According to the National Institutes of Health, between 8 million and 12 million Americans, most over age 65, suffer from Peripheral Artery Disease, commonly known as PAD. In addition, one in three people over the age of 50 with diabetes is likely to have PAD. Perhaps even more alarming is that PAD patients have a six to seven times greater risk of coronary artery disease, heart attack, stroke or transient ischemic attack (“mini stroke”) than the rest of the population.

PAD is caused by plaque accumulation in peripheral arteries (commonly the pelvis or leg) reducing blood flow. Symptoms include leg pain when walking or at rest. In fact, lower extremity PAD may provide an early warning sign of vascular disease throughout the body.

Left untreated, PAD can lead to severe pain, immobility, non-healing wounds and eventually limb amputation. With risk factors such as diabetes and obesity on the rise, the prevalence of PAD is growing at double-digit rates.


The most common PAD symptoms include one or more of these problems:

  • Claudication, which is leg pain that occurs when walking or exercising and disappears when the person stops the activity.
  • Leg muscle fatigue, leg cramping, coldness in the lower legs and feet, or numbness.
  • Foot or toe pain at rest that often disturbs sleep.
  • Wounds on the feet or toes that are slow to heal.
  • In severe cases of PAD, called Critical Limb Ischemia, the lack of blood flow to the extremity can lead to ulcers or sores that don't heal.
  • If ulcers or sores are left untreated, these non-healing wounds could lead to amputation of a toe, foot or leg.

Risk Factors

The following risk factors can increase the risk of developing PAD:

  • Smoking. Smoking, which is more closely related to developing PAD than any other risk factor - increases the risk of developing PAD three to five times.
  • Diabetes. One in three people over age 50 with diabetes is likely to have PAD. The rate of amputation for people with diabetes is 10 times higher than for people without diabetes.
  • Age. The risk of PAD also increases with age. People over the age of 50 have a higher risk of PAD, and among adults age 65 and older, 12 to 20 percent may have PAD. 
  • Leg pain. Pain, cramps, a tired feeling or heaviness in the legs when exercising may be a sign of poor circulation in the legs, which may be caused by PAD.
  • High blood pressure.
  • Abnormal cholesterol levels.
  • Personal history of heart disease, a heart attack or a stroke. 


Treatment for PAD depends on an overall diagnostic assessment, including patient symptoms and risk factors, the site and severity of the arterial blockages, and results of diagnostic tests. The overall goal for treating PAD is to reduce the effects of symptoms; improve walking ability; save limbs; and lower the risk of heart attack and stroke.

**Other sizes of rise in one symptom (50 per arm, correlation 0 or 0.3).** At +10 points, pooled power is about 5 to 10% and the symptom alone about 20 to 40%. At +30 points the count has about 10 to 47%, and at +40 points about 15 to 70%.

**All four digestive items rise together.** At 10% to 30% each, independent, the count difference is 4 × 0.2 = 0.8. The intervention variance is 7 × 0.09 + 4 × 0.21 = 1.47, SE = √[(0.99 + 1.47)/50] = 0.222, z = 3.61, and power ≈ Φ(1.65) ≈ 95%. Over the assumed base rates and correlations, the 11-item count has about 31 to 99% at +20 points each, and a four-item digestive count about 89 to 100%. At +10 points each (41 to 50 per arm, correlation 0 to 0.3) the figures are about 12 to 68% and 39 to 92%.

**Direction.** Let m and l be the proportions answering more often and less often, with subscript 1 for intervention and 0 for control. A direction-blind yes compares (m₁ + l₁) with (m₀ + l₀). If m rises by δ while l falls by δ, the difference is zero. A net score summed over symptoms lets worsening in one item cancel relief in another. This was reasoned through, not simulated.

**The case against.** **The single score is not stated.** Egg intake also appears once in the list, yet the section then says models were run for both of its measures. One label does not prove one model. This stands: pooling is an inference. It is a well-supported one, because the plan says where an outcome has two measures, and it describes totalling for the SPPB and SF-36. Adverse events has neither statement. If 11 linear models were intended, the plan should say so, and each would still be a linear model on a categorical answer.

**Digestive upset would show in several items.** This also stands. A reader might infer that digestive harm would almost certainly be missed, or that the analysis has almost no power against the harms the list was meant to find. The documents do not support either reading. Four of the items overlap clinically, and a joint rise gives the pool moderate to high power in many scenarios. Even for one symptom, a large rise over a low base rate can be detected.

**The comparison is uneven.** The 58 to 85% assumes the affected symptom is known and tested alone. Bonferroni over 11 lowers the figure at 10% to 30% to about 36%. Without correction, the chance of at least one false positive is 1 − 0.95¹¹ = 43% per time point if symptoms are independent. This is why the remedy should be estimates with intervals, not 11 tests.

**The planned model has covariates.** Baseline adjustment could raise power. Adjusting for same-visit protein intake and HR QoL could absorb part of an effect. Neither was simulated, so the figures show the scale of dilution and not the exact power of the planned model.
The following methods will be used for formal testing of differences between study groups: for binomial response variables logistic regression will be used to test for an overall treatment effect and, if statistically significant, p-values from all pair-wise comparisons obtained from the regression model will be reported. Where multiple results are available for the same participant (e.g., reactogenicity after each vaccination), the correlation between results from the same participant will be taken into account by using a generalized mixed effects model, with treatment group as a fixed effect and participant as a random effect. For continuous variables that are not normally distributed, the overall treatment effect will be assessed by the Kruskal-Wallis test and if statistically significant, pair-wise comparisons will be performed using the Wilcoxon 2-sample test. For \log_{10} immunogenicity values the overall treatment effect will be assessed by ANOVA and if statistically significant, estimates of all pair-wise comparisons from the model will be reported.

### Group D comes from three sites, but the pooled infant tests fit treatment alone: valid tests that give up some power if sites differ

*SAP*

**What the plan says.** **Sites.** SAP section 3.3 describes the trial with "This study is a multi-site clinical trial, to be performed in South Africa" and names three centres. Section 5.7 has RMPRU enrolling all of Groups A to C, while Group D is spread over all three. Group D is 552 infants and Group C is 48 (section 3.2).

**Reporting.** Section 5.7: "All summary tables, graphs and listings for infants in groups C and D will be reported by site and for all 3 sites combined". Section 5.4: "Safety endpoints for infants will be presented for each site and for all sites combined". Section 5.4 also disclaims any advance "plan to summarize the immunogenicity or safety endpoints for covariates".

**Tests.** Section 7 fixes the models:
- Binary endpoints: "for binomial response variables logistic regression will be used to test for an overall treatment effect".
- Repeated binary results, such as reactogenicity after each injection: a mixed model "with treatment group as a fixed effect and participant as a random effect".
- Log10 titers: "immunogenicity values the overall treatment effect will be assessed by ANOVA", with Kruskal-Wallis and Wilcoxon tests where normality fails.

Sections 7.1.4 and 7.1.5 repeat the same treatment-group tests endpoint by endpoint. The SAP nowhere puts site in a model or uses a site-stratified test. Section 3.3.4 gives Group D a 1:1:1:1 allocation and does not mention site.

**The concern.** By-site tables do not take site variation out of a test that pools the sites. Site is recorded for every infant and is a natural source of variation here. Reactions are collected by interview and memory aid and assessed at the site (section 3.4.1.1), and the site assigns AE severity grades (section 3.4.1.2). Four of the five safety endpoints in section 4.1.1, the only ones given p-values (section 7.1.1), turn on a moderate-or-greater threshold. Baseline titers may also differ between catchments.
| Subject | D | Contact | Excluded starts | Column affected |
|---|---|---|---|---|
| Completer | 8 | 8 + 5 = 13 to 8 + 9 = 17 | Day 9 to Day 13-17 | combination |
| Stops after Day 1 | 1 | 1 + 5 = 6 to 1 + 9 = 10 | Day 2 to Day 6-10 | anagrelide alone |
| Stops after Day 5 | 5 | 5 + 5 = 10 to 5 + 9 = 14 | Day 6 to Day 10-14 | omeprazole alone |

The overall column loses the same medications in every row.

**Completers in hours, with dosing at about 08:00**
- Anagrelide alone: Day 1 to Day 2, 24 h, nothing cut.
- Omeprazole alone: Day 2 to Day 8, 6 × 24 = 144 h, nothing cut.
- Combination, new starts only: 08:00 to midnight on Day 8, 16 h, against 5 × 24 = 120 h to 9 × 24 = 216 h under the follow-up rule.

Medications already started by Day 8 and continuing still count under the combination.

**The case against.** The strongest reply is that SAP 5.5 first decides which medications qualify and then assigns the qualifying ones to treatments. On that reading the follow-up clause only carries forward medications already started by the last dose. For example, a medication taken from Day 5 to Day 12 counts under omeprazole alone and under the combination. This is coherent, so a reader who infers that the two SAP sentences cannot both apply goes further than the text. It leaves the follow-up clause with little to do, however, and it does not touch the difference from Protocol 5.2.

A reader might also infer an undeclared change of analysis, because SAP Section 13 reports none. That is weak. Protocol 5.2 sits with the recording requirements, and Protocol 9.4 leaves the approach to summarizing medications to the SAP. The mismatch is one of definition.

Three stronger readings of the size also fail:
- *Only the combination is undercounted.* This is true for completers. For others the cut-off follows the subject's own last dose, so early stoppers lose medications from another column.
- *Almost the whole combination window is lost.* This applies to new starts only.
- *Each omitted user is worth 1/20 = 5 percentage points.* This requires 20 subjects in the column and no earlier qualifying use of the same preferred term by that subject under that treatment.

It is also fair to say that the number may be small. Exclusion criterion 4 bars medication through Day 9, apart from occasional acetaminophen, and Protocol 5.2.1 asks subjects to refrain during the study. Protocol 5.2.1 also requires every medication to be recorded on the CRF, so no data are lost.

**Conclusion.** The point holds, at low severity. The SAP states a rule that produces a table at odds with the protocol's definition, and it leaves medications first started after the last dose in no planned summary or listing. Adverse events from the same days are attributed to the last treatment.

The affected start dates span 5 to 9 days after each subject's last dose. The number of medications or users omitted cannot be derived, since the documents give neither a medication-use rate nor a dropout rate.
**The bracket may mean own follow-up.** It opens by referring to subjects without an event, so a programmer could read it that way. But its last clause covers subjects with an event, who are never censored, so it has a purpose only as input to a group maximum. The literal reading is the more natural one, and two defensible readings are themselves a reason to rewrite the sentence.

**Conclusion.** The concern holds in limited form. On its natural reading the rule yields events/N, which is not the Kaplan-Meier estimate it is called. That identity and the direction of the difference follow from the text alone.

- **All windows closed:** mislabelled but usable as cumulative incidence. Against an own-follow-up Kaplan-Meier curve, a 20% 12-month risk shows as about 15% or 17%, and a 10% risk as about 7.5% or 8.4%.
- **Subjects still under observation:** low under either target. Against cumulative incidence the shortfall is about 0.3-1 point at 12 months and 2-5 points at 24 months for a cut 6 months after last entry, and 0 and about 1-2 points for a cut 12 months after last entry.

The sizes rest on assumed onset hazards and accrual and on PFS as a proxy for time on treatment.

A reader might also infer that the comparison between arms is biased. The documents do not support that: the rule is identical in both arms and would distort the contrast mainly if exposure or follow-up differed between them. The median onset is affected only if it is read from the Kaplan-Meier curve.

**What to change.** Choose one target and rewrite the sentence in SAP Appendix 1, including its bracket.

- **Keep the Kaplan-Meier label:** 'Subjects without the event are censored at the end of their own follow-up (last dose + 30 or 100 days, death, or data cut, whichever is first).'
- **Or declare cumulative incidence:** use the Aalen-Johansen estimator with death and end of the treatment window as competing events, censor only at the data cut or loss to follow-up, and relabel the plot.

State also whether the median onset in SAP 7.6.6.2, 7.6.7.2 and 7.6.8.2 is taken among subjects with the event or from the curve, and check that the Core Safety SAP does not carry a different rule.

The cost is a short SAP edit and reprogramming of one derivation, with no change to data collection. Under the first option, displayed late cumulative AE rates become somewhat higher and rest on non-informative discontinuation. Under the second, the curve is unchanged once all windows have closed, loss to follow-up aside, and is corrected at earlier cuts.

Specific treatments for PAD include:

  • Lifestyle Changes
    • Quitting smoking.
    • Lowering blood pressure to less than 140/90 mmHg or less than 130/80 mmHg for diabetics.
    • Lowering LDL (bad) cholesterol to less than 100 mg/dl to delay or even reverse the buildup of plaque in the arteries.
    • Managing diabetes to lower blood glucose levels.
    • Following a healthy eating plan that reduces salt and fat intake, and includes more fruits, vegetables and low-fat dairy products.
    • Getting regular exercise such as walking for 30 minutes at least three or four times a week.
  • Medication - Medication may be prescribed to:
    • Lower high cholesterol and high blood pressure.
    • Thin the blood to prevent clots from forming due to low blood flow.
    • Dissolve blood clots.
    • Help improve walking ability and decrease pain in the legs (claudication).

If PAD progresses and symptoms cannot be controlled by lifestyle changes or medications, various procedures can be performed such as:

  • Angioplasty
    Angioplasty is a procedure where a balloon is inflated and plaque is poushed against the arterial walls, causing the artery to widen, potentially restoring blood flow through a blocked artery.
  • Stent
    A stent (tiny metal cylinder) is often placed in the artery after the angioplasty procedure with the intent to keep the diseased artery open.
  • Vascular Bypass Surgery
    Surgery may be necessary if blood flow through a limb is almost or completely blocked. In vascular surgery, a blood vessel from another part of the body or a tube made of synthetic material is used to bypass blockages in the artery. This allows blood to flow around the blockage and into the lower limb.
  • Atherectomy
    Atherectomy is a procedure to remove or debulk the built up plaque from the blood vessel. As in angioplasty, an ultra-thin wire is threaded through a catheter into the artery and across the blockage. Several types of devices may then be used to remove plaque.

Information courtesy of Cardiovascular Systems, Inc.

What is PAD?

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